U Yetkin, A Özelçi, ? Yürekli, M Bademci, A Gürbüz
color doppler ultrasonography, heparin, seroma, vascular surgery
U Yetkin, A Özelçi, ? Yürekli, M Bademci, A Gürbüz. A Giant Seroma Developed 3 Months After Femoral Embolectomy In A Chronic Renal Failure Patient. The Internet Journal of Thoracic and Cardiovascular Surgery. 2006 Volume 10 Number 1.
Although postoperative seroma formation is a rare complication, it is a bothersome and hard-to-treat situation when occurred. In daily practice of vascular surgery, postoperative use of intravenous heparin is indicated as a risk factor for postoperative symptomatic seroma development. According to the literature,a significant cause that we face this problem with increasing incidence may be the postoperative use of high dose heparin.
In this study, we present the diagnosis and treatment under the light of literature of a giant seroma case developed 3 months after the femoral embolectomy that was administered intermittant heparin due to a continuing hemodialysis program.
We recommend to review the postoperative use of heparin as it is defined as a significant factor in etiology and immediate surgical approach should be the treatment of choice.
Seroma is characterized by sterile fluid collection within a fibrous pseudomembrane developed after vascular surgical procedures under the skin incision or around artificial vascular grafts (1). In daily practice of vascular surgery, thrombosis, infection and pseudoaneurysms are among frequent complications. Although seroma formation is seen relatively rare, due to its serious consequences, its diagnosis and treatment require particular attention.
Our case is a 72-year-old male who has been under hemodialysis program for 3 years due to chronic renal failure. He underwent a successful femoral embolectomy in our clinic due to acute arterial occlusion developed on his right lower limb 3 months ago. He was hospitalized due to increasing swelling at his right groin region(Figure 1). Physical examination revealed a non-pulsatile mass of cystic nature with dimensions of 10x10x5 centimeters at right inguinal region. He had been admitted first by another health institution. A giant cystic mass corresponding to seroma had been detected by ultrasound and he had been referred to our clinic (Figure 2). Color Doppler ultrasound pointed out a cystic development of 87x58 milimeters in diameter without any sign of vascularization(Figure 3). This mass had a septated cystic configuration. Intraarterial DSA performed to investigate his disease of arteriosclerosis obliterans (ASO) also visualized this development (Figure 4).
According to these angiographic images, no interventional therapy for the underlying occlusive disease was planned. Afterwards, needle aspiration of this serous fluid within the seroma was performed and subsequent compressive bandages were applied for 3 days. Aspirated fluid was measured as about 150 milliliters and no microorganismal growth was detected microbiologically. Biochemical investigation revealed that this collection was transudate (Glucose=6 mg/dL,Protein=4.1 g/dL, Potassium=5.74mmol/L,Albumine=2.5 g/dL,Aspartate transaminase=38 U/L,Lactic dehidrogenase=6118 U/L,Cholesterol=69 mg/dL). On the fourth day after the aspiration our case was discharged with complete recovery planning to continue the hemodialysis program thrice a week with administration of lower doses of heparin. At the first month follow-up visit he was examined finding that his wound was clean and cystic mass almost totally disappeared (Figure 5).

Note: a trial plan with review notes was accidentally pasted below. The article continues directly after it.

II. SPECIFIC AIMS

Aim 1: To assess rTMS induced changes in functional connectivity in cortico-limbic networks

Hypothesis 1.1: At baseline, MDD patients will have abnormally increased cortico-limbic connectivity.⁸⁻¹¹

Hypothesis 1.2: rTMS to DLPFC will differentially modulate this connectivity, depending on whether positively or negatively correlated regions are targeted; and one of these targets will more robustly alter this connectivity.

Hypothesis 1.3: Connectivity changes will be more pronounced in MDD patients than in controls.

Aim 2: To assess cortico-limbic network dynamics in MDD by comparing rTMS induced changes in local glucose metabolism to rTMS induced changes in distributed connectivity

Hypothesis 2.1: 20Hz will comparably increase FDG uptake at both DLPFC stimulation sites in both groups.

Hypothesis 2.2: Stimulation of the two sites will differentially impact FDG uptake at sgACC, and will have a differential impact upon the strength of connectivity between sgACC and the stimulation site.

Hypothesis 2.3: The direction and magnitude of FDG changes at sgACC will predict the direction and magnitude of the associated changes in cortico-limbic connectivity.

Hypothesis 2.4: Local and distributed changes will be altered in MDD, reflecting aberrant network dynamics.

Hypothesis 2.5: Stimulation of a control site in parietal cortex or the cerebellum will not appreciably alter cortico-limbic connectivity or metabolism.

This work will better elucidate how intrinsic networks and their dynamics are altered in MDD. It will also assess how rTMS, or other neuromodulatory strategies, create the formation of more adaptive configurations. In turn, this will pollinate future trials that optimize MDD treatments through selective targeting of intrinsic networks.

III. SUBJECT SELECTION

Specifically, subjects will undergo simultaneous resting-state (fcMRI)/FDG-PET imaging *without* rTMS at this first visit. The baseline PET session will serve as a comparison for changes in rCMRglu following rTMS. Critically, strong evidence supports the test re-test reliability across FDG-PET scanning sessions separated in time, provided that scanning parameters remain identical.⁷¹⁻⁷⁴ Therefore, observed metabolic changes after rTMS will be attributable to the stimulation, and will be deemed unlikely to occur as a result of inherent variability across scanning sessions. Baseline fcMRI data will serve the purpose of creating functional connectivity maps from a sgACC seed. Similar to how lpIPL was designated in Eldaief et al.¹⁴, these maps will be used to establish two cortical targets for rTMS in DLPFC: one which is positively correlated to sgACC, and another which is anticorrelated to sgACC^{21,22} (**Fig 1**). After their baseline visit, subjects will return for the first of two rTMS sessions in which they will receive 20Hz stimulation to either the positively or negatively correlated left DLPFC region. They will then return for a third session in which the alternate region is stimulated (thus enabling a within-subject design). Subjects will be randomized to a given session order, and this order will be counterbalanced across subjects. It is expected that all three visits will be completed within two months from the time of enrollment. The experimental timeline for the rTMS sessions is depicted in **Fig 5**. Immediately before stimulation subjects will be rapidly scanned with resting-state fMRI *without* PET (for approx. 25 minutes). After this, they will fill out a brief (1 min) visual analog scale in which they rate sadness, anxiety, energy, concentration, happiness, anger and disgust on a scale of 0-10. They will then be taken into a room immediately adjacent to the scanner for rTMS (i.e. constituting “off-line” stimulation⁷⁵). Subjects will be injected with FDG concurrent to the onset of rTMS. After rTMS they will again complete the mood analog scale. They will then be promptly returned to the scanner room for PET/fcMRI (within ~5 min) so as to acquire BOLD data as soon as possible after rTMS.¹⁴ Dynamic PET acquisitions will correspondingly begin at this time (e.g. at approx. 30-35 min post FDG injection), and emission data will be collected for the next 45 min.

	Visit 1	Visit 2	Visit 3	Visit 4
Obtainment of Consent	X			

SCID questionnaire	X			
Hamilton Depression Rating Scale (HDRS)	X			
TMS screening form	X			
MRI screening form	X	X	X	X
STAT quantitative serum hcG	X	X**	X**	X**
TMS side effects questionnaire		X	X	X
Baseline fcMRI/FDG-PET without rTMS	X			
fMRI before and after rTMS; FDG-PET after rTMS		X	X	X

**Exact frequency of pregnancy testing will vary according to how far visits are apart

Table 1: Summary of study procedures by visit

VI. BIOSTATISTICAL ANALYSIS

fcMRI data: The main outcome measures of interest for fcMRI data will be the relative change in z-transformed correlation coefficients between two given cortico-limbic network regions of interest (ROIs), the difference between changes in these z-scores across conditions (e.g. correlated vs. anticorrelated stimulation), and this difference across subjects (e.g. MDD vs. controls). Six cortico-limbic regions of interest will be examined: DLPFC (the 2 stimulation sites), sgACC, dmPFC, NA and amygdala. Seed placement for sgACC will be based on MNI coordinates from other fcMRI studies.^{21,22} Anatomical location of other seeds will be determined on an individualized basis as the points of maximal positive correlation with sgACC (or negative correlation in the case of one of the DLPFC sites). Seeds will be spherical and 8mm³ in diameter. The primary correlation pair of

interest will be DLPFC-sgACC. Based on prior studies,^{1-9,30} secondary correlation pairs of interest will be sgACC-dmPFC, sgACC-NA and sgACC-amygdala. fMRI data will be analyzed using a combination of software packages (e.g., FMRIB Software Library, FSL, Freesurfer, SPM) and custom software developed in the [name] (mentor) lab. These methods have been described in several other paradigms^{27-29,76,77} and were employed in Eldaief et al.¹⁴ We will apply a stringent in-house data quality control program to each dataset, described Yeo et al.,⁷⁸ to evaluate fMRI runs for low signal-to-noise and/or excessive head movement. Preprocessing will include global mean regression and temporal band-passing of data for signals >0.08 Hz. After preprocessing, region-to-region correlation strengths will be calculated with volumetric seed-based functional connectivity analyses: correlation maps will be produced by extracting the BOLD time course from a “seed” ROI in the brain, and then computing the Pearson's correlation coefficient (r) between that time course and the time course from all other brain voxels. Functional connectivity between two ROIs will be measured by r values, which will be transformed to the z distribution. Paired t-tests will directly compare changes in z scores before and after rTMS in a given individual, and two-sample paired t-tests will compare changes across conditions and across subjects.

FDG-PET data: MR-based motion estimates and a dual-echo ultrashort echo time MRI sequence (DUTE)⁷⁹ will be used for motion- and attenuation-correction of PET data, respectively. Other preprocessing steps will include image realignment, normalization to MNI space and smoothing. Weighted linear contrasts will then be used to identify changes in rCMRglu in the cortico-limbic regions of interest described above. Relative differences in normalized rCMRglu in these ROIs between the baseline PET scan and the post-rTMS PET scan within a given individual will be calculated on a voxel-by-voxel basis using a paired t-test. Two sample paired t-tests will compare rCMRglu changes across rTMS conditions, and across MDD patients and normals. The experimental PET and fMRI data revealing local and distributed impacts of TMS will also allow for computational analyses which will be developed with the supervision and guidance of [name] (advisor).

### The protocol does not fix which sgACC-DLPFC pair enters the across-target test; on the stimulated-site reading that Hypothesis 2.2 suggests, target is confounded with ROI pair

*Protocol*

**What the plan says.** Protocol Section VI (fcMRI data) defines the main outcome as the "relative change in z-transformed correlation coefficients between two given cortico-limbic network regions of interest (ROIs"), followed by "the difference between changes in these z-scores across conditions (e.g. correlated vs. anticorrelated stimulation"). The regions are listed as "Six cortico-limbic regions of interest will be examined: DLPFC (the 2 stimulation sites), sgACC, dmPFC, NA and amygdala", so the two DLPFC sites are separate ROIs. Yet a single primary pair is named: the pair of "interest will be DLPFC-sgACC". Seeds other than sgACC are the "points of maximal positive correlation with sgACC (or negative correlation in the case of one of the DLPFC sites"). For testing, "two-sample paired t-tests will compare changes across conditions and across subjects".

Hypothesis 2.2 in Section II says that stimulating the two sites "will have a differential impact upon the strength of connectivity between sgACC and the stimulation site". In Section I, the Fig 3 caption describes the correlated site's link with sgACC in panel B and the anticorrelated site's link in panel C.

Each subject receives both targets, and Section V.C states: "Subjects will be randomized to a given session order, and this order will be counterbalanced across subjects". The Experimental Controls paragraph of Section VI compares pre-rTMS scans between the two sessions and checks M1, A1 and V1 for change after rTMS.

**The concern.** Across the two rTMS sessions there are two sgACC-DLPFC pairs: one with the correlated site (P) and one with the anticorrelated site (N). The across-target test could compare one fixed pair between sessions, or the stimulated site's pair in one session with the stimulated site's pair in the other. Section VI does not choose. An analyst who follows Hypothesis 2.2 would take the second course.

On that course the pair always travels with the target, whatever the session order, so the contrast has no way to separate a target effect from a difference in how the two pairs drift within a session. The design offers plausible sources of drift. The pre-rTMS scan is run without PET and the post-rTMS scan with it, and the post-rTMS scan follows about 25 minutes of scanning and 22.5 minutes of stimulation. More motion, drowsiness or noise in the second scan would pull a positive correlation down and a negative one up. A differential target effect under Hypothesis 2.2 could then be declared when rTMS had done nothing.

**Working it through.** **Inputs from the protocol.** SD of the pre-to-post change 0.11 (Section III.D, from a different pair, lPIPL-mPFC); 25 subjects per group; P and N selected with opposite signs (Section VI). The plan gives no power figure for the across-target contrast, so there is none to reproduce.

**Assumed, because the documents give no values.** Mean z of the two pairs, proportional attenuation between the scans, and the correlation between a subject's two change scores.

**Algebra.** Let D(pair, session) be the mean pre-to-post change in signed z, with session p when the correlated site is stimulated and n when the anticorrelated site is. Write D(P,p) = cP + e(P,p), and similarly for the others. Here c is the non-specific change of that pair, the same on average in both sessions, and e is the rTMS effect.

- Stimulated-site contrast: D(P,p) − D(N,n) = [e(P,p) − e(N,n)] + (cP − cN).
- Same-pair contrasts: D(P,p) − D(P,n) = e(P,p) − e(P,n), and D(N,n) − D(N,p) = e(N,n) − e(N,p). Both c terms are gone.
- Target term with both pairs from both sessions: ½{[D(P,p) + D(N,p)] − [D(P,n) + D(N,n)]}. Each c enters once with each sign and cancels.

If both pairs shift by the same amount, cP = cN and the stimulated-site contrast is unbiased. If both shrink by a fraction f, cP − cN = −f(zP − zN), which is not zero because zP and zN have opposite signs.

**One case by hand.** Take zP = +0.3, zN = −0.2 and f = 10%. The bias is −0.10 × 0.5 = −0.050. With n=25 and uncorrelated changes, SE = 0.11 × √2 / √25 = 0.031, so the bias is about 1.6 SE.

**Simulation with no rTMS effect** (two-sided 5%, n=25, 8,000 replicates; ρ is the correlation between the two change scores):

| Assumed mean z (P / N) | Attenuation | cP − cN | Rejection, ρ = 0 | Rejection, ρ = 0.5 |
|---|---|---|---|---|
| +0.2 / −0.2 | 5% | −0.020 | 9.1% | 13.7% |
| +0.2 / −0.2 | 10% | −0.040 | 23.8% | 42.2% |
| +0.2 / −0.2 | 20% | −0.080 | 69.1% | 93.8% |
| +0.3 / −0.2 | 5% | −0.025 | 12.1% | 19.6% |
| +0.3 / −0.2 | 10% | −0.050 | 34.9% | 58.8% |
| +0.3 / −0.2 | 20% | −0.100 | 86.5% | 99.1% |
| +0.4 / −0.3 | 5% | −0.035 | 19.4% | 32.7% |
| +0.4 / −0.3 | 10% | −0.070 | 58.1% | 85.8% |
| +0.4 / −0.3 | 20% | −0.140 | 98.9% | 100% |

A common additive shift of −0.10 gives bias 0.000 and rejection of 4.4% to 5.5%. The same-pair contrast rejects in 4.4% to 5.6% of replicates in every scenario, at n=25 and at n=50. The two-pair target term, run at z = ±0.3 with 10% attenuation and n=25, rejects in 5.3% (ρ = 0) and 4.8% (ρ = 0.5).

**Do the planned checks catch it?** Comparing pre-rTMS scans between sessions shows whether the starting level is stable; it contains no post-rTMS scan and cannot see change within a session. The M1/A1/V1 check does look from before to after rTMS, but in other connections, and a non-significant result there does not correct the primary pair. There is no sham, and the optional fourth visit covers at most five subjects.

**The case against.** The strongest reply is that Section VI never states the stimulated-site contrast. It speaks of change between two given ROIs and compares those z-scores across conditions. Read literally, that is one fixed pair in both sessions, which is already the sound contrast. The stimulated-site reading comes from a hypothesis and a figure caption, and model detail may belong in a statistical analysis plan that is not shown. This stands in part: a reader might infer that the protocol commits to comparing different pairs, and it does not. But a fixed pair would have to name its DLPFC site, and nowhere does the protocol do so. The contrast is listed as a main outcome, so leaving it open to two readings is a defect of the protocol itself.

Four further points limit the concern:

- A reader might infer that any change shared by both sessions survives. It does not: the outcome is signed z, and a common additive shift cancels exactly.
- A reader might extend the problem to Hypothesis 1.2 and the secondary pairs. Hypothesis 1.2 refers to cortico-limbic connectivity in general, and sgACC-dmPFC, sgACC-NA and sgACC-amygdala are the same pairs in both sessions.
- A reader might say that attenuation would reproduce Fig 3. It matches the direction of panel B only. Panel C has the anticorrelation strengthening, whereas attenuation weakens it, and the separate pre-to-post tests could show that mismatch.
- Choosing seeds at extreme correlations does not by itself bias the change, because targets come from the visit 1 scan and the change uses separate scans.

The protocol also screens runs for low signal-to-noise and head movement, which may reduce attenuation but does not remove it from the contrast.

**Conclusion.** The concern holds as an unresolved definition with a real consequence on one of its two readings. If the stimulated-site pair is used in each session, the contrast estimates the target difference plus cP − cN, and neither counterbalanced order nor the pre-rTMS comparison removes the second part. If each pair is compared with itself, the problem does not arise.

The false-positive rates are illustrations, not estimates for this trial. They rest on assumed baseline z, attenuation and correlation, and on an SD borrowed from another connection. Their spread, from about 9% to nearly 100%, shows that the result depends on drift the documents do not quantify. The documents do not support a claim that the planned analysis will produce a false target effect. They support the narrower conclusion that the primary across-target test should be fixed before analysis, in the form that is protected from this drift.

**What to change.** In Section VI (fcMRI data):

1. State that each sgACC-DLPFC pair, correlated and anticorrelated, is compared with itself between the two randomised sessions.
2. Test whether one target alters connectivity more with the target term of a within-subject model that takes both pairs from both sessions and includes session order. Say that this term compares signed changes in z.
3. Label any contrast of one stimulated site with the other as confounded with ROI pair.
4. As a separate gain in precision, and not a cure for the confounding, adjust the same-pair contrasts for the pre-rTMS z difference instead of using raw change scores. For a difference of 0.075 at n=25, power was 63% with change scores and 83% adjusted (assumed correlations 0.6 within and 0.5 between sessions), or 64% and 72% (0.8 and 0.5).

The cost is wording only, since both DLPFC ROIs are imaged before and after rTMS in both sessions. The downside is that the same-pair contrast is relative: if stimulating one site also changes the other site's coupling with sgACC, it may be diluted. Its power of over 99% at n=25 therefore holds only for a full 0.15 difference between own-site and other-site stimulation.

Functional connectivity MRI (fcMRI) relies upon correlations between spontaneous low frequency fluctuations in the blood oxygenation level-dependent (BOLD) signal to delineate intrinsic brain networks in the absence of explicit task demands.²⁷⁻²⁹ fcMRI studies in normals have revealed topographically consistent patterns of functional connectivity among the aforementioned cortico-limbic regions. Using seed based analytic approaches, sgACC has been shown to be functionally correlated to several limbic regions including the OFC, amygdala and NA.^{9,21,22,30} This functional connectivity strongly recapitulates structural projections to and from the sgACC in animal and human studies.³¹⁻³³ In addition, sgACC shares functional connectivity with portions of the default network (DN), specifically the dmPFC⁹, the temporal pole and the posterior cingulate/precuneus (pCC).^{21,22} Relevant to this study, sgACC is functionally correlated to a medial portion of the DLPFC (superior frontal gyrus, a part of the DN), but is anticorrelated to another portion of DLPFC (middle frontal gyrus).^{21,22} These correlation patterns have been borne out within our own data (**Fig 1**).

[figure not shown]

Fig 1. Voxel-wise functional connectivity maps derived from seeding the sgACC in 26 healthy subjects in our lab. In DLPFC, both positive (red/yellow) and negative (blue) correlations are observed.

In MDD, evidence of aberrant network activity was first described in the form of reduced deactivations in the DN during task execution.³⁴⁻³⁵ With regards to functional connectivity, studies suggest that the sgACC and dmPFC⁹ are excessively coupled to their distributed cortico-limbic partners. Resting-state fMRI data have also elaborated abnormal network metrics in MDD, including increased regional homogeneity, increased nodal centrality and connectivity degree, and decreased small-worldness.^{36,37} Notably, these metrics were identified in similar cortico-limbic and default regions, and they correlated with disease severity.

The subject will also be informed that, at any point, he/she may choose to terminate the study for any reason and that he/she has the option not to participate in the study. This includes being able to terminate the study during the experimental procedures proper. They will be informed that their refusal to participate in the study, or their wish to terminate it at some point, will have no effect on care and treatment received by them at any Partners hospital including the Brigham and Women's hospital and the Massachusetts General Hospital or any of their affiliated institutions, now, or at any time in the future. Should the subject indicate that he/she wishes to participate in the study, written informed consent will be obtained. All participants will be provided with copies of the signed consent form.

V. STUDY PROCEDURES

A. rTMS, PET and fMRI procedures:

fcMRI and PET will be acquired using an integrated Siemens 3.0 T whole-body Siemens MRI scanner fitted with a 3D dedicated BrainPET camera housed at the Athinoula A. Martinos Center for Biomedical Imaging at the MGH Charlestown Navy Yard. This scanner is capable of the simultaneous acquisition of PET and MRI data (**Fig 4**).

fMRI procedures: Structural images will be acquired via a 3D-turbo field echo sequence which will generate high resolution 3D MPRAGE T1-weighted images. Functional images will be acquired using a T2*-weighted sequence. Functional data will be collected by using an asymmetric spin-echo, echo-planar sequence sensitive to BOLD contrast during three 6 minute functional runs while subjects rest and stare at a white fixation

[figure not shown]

Seroma is defined as a clear and sterile fluid collection surrounded by a fibrinous pseudomembrane developed around the graft or intervention site of the intervened vessel (2). The content of seroma is bacteriostatic and therefore infected scarcely (1). In our case no microorganism grew in seroma fluid during bacteriologic investigations.
Seroma formation is a rare complication and its incidence ranges between 0.3 to 4.2 % (1,3,4). The mechanism of transudation forming the seroma is not fully understood. Studies suggest that immunological factors causing fibroblast inhibition, amount of blood flow through the intervened vessels, systemic heparin use, traumas interfering with graft porosity, contact of intervened vessels with some chemical agents (organic solvents, povidone iodium, antibiotic solutions, heparin) cause an imbalanced medium to form seroma (3,5,6). Berger and his colleagues stated that postoperative intravenous use of heparin is a risk factor for symptomatic seroma formation (6). According to the knowledge of literature, in our case seroma formation depends mostly on postoperative use of high dose heparin during hemodialysis procedures.
Diagnosis of seroma is made mostly by physical examination and Dupplex ultrasound. Computerized tomography and magnetic resonance imaging are beneficial noninvasive methods (5,7). Hematoma and pseudoaneurysm should be considered in differential diagnosis (3). Spontaneous regression is seen in 65% of diagnosed seroma cases in literature.(3,6). Treatment of symptomatic seroma remains controversial. But cases with severe symptoms and life threatening situations require intervention. If the diagnosis is delayed even spontaneous fistulization to the skin may be seen (8). Aspiration and/or resection may be adequate in treatment (3). But in recurrent situations, renewal of the vessel in order to create a protein coat are recommended (9).
Finally, although seroma is a rare complication, it is important because of the potential to increase morbidity rate and to cause mortality. We think that avoiding mechanical and chemical injuries is necessary. We recommend to review the use of intermittant heparin after vascular interventions as it is shown to play a major role in pathogenesis. We also want to emphasize that treatment of formed seroma should be carried out primarily when necessary.
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